We're so happy to have James Benn with us again. His latest Billy Boyle book, The Rest Is Silence, has been garnering great reviews since it was released on September 2nd. Agatha Christie even makes a cameo appearance! Thanks for joining us, Jim and welcome back.
The Rest Is Silence presents the military training disaster at Slapton Sands as a backdrop the ninth Billy Boyle World War II investigation. The events behind this historical tragedy began in November 1943, when the British government took over a large area of the Devonshire coast in southwest England for invasion trainings. An area called the South Hams, over 30,000 acres of seafront along the protected Lyme Bay, was evacuated. The residents of this rural district – 750 families, 180 farms, 3,000 people in all – were given only a few weeks to clear out and take everything of value with them; livestock, furnishings, farm equipment, harvested crops, anything that might be damaged by bombs and thousands of troops on maneuver. The deadline was five days before Christmas 1943; for some, it was too much. One couple in their eighties (he had never left the South Hams and she had never ridden in a motor vehicle) hung themselves in their barn rather than move. But the rest did, finding shelter where they could. Most accepted the sacrifice for the sake the war effort. Everyone knew realistic training for Allied soldiers could help save lives.
It wasn’t long before the Allied command noticed a fortunate accident of geography within Lyme Bay. A beach known as Slapton Sands with low cliffs at either end of a flat coastal road and a marshy lake behind the shore was almost an exact duplicate of the beach code named Utah in Normandy. It was the perfect place for assault troops to train, and by April 1944, a large scale operation called Exercise Tiger was about to kick off. The 4th Infantry Division and the 1st Engineer Special Brigade – the troops set to hit Utah beach – were to land at Slapton Sands for a live-fire training exercise.
Things went wrong immediately. On April 27, the first phase of the exercise began as 4th division GIs were landed on the stony beach at Slapton Sands at 7:30 am. The landing was to be preceded by a live fire exercise to acclimatize the troops to the sights & sounds of a naval bombardment. The British cruiser Hawkins was to shell the shoreline before the landing craft hit the beach. But several of the landing craft were delayed, and the navy decided to postpone the shelling for 60 minutes, until 8:30. This message was received by Hawkins, but not by the landing craft – so troops were on the beach as the bombardment began. Over three hundred were killed.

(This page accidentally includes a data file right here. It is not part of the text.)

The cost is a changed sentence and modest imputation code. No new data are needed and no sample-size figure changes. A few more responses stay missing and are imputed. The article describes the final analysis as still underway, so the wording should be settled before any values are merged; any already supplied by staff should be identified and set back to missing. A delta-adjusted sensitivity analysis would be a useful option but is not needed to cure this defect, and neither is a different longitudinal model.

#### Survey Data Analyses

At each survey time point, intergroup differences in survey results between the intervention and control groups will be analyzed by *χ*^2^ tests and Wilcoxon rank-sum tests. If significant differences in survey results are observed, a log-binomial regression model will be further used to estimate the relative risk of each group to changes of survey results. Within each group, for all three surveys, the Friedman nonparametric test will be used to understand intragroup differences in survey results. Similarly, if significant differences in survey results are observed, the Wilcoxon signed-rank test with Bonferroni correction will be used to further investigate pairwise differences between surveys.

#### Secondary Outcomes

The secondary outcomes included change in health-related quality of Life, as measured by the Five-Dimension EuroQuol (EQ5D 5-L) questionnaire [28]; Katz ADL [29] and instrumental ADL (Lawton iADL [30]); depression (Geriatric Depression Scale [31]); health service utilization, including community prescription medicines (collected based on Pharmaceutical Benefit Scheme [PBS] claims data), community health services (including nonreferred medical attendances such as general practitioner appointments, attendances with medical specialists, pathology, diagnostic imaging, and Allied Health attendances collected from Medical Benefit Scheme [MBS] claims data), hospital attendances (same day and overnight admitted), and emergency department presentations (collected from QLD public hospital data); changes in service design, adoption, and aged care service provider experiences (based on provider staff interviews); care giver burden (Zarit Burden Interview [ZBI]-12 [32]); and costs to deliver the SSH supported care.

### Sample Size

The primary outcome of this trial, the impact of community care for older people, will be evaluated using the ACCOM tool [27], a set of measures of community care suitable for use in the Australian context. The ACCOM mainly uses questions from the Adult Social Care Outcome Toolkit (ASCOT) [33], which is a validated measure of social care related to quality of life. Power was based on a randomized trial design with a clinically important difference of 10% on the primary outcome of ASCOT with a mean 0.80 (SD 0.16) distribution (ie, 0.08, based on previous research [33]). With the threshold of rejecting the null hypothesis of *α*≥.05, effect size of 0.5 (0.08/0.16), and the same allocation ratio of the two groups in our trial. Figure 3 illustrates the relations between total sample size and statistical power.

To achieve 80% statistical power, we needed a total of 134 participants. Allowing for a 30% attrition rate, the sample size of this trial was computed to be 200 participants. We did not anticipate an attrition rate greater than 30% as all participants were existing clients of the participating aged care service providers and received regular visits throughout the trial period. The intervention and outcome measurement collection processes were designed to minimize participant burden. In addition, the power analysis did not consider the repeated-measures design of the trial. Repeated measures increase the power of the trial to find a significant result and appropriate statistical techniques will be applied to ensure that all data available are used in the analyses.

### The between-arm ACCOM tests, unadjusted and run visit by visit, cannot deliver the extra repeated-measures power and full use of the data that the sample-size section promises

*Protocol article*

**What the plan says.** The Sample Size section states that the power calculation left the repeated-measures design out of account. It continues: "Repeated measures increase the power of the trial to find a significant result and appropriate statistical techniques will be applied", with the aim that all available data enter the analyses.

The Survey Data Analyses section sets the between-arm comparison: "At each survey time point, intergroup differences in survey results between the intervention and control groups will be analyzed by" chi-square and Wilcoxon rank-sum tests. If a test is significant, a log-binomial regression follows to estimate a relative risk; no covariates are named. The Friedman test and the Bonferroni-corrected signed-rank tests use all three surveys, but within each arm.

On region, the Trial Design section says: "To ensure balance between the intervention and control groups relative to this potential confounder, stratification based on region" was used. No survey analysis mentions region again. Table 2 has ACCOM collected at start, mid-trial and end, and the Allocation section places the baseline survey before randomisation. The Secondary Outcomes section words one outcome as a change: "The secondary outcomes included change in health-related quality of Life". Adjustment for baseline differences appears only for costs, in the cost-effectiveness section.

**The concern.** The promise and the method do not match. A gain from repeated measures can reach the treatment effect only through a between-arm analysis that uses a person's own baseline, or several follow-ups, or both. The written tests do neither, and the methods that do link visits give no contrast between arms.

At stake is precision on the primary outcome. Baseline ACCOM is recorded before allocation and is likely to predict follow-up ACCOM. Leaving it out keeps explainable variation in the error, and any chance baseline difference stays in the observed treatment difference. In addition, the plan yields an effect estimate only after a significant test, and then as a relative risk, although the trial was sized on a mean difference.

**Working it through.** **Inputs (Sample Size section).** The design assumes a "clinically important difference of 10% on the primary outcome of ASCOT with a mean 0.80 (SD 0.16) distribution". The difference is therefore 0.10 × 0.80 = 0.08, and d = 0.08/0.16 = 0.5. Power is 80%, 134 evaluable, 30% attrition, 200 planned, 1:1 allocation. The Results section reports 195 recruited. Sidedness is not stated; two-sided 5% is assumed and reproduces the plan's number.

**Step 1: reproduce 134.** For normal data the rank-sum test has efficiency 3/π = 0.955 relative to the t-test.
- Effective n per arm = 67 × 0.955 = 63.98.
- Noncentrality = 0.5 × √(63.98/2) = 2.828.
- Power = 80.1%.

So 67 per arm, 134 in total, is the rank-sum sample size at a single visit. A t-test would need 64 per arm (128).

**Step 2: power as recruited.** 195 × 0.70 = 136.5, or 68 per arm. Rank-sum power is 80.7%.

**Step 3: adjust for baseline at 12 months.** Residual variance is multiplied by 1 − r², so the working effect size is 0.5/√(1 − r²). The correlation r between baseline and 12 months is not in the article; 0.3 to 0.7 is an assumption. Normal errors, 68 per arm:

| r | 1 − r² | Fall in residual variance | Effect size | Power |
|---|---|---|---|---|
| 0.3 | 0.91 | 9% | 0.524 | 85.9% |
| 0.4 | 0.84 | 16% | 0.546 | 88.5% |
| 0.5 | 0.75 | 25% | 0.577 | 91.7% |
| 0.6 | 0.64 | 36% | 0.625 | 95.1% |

Exercise Tiger continued even after that tragedy. In the pre-dawn hours of April 28, another convoy made for Slapton Sands. Eight LSTs carrying combat engineer and support troops slated for Utah Beach, over a thousand men in each ship, sailed in single file on a moonless night on calm seas. The convoy was supposed to have been escorted by a destroyer a smaller corvette, but the destroyer had been damaged in a collision and the navy failed to find a replacement. An error was also made in assigning radio frequencies – the escort vessel and shore installations were assigned one frequency, and the transports another. There was no way for them to communicate.
Disaster might have been avoided, if not for a patrol of 9 German E-boats – small, heavily armed and swift craft operating out of Cherbourg. They found the convoy. One LST was sunk immediately, one left in flames to sink later, and a third heavily damaged.
Confusion reigned. Hundreds of men were trapped below decks as the two LSTs sank. Many who jumped overboard into the forty-two degree water went in wearing heavy overcoats and packs. GIs had been issued life belts, but navy crews failed to explain their proper use. They were to be worn under the armpits so they’d function as a life preserver when inflated, but the troops buckled them around their waist. When inflated in the water, the belt pitched the torso forward, shifting the center of gravity - keeping the head underwater and feet above.